Getters and Statement Lists
A getter is a member that produces a value.
Type num has a getter .int. It produces a value equal to the whole part of the given number. In other words, it returns the whole part of the number.
Type color has members .r, .g and .b. These three members are getters and setters, meaning that they can also be assigned a value.
Getters create a new value without modifying the variable.
The getter .round returns the value of a variable rounded to the nearest whole number.
This example applies getters .round and .int on several values.
The print statement is the same as println except that it doesn't advance to the next line.
The getter .str from type num returns the common decimal system representation of a number.
The text after symbols << is called a single-line comment. Comments are ignored by the computer.
The text between symbols /* and */ is called a multiline comment. A multiline comment can span multiple lines.
Getters can be applied directly on variables, but not on most other expressions.
To apply a getter on an expression, put the expression inside parentheses.
A Tab key can be used to indent a statement.
Tidy programs have statement blocks indented by one tab.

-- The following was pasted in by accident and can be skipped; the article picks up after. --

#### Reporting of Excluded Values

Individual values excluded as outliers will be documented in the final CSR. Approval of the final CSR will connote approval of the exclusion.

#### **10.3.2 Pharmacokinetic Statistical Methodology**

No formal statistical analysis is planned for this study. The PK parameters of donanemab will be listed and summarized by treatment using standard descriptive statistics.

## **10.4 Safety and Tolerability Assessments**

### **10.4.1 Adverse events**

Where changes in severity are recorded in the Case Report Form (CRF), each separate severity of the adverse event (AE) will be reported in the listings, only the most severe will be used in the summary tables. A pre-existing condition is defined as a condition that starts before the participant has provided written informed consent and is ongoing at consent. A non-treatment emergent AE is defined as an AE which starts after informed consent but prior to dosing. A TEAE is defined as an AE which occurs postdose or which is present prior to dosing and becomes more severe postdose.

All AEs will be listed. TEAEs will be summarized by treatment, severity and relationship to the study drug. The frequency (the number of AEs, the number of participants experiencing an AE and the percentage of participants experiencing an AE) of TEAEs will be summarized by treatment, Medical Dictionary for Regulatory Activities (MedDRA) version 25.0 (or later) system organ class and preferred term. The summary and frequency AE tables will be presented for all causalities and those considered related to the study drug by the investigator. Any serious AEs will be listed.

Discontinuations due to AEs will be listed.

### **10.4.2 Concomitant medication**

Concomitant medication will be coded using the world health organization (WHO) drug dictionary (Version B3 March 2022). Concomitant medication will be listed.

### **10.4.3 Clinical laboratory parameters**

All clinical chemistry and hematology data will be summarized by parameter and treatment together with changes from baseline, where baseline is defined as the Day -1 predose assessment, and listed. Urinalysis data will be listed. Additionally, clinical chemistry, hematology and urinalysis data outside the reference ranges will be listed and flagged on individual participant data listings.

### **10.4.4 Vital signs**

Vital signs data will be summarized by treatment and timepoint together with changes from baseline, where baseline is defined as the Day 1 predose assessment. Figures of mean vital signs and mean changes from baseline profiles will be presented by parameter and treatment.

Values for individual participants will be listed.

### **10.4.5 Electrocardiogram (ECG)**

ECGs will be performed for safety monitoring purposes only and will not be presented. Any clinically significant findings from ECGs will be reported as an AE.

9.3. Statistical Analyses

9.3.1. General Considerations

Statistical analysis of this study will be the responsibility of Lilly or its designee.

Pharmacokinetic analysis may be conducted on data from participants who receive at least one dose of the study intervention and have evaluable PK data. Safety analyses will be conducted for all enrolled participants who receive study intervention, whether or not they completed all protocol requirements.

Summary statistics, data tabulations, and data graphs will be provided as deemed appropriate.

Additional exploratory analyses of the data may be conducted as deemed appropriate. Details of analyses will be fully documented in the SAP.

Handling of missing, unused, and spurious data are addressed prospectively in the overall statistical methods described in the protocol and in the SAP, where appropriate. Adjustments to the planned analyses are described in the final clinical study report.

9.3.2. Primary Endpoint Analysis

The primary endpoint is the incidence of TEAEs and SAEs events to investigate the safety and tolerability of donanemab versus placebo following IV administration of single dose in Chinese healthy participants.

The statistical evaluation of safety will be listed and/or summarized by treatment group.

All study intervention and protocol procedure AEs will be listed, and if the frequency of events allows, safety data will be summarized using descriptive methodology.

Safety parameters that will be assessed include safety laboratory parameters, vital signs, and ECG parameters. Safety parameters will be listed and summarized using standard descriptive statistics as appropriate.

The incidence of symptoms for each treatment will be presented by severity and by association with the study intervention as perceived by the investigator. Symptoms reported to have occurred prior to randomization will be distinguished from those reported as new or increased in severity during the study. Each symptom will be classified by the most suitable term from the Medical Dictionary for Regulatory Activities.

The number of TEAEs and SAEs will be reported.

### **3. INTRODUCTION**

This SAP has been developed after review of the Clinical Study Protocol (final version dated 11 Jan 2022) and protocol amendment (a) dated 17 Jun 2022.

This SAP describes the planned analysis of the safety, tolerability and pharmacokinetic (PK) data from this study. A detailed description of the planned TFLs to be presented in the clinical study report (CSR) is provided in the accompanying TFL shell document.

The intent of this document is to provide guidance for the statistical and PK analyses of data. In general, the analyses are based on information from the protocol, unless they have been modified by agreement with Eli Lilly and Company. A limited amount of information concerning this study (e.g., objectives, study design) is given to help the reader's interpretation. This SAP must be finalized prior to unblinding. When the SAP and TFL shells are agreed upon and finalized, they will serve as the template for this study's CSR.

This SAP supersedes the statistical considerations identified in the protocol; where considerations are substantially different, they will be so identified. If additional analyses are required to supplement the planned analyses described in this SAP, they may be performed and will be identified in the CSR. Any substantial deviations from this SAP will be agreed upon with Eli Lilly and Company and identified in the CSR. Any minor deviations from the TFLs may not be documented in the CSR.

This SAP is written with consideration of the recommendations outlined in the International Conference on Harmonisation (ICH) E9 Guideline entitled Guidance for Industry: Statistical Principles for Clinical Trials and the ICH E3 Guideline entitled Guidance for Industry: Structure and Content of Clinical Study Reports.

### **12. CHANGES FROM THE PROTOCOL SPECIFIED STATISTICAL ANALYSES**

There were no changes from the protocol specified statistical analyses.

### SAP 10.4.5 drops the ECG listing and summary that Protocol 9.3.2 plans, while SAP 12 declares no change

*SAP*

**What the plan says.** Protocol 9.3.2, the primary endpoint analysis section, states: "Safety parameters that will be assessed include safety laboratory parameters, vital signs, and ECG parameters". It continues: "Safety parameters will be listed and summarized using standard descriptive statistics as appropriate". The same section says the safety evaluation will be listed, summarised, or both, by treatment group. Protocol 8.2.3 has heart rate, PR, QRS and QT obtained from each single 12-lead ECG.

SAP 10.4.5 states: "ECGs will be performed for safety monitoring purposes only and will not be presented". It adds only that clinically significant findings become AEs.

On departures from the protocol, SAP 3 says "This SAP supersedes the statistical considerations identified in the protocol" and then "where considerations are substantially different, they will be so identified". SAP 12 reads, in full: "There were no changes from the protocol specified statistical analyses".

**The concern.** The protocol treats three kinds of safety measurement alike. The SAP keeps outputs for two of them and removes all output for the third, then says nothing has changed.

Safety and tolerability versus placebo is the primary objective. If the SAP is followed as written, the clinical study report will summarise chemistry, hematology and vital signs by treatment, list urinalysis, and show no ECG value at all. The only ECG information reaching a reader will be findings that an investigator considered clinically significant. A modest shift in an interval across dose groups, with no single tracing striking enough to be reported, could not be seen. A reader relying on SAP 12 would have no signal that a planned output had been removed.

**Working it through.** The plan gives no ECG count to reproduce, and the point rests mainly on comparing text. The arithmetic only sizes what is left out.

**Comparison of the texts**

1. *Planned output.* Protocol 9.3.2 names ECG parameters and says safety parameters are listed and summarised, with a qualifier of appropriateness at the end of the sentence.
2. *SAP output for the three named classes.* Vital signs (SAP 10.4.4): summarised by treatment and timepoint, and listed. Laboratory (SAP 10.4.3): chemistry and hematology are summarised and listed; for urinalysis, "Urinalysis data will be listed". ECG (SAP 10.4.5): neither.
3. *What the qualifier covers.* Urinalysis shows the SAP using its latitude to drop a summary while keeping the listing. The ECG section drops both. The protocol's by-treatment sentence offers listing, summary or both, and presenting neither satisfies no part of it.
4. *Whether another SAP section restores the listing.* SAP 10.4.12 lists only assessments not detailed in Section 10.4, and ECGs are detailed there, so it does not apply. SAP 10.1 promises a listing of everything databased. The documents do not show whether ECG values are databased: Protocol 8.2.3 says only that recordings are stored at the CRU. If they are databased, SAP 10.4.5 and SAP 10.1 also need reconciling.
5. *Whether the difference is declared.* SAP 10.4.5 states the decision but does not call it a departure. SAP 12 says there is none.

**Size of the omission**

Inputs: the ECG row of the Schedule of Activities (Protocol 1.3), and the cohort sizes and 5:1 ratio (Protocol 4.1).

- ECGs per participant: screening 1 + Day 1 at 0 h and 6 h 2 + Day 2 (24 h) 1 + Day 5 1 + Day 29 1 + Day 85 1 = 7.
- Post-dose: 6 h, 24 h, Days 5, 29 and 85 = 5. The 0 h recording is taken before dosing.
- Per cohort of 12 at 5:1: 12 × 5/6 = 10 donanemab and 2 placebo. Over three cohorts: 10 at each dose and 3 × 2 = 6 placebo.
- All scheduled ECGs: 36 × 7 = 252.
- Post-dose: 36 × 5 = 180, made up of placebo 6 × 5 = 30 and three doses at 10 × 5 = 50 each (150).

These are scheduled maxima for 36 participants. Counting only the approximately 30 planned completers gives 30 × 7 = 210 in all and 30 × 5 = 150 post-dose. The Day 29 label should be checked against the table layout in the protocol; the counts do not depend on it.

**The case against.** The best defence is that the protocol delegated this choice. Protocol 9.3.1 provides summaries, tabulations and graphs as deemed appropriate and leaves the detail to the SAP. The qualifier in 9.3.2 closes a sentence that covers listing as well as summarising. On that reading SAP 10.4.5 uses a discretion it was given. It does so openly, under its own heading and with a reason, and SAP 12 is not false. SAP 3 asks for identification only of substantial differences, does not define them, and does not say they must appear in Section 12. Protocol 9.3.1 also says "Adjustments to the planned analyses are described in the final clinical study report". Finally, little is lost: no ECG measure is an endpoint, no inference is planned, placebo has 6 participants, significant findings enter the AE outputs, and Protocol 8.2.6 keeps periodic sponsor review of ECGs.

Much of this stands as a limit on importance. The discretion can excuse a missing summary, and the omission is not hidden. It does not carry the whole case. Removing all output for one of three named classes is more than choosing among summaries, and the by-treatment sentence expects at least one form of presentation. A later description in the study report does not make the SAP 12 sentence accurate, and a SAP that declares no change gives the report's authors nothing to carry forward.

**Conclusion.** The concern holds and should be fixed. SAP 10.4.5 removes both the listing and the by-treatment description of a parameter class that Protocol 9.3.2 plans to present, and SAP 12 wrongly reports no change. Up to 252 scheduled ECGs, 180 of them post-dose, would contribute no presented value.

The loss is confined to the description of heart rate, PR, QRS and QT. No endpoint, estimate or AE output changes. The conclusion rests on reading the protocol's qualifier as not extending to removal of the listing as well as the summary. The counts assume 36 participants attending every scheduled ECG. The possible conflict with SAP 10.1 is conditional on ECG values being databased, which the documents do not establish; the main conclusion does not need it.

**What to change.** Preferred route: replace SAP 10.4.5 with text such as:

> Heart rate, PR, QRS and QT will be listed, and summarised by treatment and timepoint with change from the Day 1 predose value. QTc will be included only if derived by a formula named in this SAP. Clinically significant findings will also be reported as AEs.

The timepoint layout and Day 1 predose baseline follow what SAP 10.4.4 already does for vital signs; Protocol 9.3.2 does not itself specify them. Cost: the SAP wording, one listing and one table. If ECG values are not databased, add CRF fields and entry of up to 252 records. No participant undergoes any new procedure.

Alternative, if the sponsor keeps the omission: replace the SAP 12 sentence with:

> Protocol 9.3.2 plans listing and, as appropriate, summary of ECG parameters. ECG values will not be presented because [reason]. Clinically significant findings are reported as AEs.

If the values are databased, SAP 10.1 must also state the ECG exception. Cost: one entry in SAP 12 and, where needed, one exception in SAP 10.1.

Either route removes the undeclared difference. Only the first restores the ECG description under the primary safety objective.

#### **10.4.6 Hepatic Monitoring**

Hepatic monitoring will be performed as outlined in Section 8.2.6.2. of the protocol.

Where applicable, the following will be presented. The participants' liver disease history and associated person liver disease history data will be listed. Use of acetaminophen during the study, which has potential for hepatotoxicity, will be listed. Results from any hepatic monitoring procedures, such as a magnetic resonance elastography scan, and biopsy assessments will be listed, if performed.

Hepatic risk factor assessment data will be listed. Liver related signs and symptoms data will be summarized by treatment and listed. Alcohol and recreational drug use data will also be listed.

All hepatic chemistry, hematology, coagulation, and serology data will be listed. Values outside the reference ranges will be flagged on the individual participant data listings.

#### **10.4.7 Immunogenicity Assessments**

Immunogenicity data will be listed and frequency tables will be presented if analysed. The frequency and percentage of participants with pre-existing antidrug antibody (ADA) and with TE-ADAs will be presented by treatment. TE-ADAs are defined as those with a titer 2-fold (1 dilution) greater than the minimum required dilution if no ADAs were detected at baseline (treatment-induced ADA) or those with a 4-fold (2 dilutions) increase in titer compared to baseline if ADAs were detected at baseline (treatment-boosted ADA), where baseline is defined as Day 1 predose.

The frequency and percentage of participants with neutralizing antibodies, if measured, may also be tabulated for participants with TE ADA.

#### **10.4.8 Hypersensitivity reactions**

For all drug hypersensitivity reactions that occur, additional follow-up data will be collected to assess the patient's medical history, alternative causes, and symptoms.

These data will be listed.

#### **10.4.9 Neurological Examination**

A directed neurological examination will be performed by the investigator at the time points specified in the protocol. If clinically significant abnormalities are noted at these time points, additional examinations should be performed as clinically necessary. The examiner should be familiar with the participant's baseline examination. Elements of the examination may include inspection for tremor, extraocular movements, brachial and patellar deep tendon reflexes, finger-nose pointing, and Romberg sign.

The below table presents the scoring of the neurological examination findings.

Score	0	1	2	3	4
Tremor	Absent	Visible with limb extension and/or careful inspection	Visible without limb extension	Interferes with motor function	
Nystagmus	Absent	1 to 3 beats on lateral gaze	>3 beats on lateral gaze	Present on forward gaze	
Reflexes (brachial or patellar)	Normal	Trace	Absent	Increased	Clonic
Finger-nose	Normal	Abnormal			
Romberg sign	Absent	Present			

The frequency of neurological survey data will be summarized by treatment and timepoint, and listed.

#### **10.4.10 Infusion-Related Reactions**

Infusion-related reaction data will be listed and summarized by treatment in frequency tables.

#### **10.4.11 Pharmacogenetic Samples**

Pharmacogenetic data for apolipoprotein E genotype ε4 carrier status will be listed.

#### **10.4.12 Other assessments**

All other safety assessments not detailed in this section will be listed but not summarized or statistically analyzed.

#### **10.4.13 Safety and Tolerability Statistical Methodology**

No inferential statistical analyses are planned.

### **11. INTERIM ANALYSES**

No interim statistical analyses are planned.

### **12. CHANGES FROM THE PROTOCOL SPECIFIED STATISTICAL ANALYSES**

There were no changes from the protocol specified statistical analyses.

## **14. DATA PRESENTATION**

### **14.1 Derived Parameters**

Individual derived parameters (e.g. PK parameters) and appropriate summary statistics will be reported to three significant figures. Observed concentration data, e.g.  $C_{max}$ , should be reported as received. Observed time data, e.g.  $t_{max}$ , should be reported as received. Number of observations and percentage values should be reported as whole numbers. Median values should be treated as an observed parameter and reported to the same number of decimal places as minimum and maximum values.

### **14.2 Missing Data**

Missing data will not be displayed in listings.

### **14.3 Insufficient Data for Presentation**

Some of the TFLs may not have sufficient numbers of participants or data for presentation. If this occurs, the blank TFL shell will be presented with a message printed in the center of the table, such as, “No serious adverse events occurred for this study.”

If a for loop needs to repeat a single statement only, a statement list can be used instead of a statement block.
A statement list begins with a colon (:) symbol.
Statements of a statement list must be separated by colon (:) symbols. A semicolon (;) symbol ends a statement list.
A statement list can contain many plain statements. The last statement of a statement list can be any statement.
Plain statements are statements that must always be ended by a semicolon (;) or colon (:) symbol. A println statement is a plain statement.
A for statement is not a plain statement, because it can end with a statement block.
Here is the same program written in a disorderly manner.
Why doesn't this code make a pause on each iteration?
A semicolon (;) symbol ends a statement list. Therefore, the sleepMs statement is not part of the statement list, thus it is outside the for loop.
The code is badly indented. It looks like the sleepMs statement is a part of the loop, but it isn't.
How would you make the sleepMs statement be a part of the statement list?
for #i=1..20 : println i*i << NOT ended by semicolon : sleepMs(200);
Additional chapter Graph Drawing is available. It explains how to draw graphs of mathematical functions.
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